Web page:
Just to clarify: I'm not making any comments on the quality of the schools. I'm talking about brand-name recognition from a superficial marketing perspective. Keep that in mind: Whenever you apply for a position, you are marketing yourself. The usual hypo discussed is the following: You have two candidates with otherwise identical resumes, except Resume A lists MIT and Resume B lists Okefenokee Swamp U. Do the two candidates make the same subjective first impression on the audience reviewing the resumes?
    Last edited: May 31, 2017
  10. May 31, 2017 #9


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    @Vanadium 50, if I'm not mistake from your previous posts, you are a faculty member of a physics department in an American university.

    If you were on a committee determining whether to admit a graduate student into a physics program, how much would you weigh someone's overall GPA vs {GPA for physics courses, REUs, strong letters of recommendation, strong GRE scores, etc.}?

    In addition, based on what the OP has stated in his/her post, what would you consider to be his/her chances on being accepted into a graduate program? And what additional steps should he/she take to increase his/her chances at acceptance?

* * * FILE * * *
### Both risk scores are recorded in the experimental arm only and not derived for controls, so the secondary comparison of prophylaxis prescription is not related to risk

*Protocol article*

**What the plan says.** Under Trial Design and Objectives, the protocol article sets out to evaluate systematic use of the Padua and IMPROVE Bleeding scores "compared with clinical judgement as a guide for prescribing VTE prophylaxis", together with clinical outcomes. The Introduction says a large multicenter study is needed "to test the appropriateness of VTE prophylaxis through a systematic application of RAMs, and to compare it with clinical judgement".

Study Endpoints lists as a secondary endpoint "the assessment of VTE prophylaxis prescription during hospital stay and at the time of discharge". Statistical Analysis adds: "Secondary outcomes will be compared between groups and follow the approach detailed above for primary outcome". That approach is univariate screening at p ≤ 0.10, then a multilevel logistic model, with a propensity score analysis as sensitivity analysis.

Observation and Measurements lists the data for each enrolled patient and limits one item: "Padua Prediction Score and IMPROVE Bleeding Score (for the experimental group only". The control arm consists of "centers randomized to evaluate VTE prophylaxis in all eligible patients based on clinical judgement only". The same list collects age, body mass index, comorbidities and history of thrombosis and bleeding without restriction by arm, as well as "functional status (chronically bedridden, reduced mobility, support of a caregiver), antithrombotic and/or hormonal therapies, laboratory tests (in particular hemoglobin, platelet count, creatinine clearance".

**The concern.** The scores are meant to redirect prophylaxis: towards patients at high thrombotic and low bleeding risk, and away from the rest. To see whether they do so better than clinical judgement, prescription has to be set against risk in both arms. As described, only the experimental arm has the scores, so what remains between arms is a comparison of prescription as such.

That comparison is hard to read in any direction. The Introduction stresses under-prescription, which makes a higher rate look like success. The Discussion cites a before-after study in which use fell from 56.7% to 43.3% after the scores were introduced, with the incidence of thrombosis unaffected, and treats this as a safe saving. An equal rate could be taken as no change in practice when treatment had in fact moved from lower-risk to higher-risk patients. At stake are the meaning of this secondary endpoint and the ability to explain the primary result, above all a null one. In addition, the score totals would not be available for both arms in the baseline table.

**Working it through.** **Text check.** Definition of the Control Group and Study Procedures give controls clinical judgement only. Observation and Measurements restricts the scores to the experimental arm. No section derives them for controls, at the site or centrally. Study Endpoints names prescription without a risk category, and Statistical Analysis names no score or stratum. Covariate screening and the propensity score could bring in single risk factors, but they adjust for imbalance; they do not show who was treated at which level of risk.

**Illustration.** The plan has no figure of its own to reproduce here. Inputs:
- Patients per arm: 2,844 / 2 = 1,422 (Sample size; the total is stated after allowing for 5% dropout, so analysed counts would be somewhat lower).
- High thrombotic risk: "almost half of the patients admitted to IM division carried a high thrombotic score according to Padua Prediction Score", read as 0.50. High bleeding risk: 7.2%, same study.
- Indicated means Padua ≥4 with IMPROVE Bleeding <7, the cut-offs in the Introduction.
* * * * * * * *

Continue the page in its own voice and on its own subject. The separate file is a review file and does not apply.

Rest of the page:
11. May 31, 2017 #10

    Vanadium 50

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    I don't consider REU participation at all. Whether a student got in or not was the decision of some other committee in some other time and place, If the student got something useful out of it is important, but that will show up in the letters.

    I don't think it's possible to say I weight the PGRE by x% and in-major grades by y%. It varies, and it's non-linear. A 3.8 vs. 3.9 GPA makes almost no difference. A 2.99 vs 3.09 is huge. While both GPAs are weak in the second example, the first one is below a 3.0 which is almost always a dealbreaker. You have to see what story is being told and what evidence supports or undermines that story. For example, a moderately low GPA can be balanced by a strong PGRE, because clearly the student learned some physics somewhere.

    I don't want to "chance" students. Past history is that if I don't say "you're the bestest bestest student ever!" it doesn't go over well. My advice is to apply to a broad range of schools.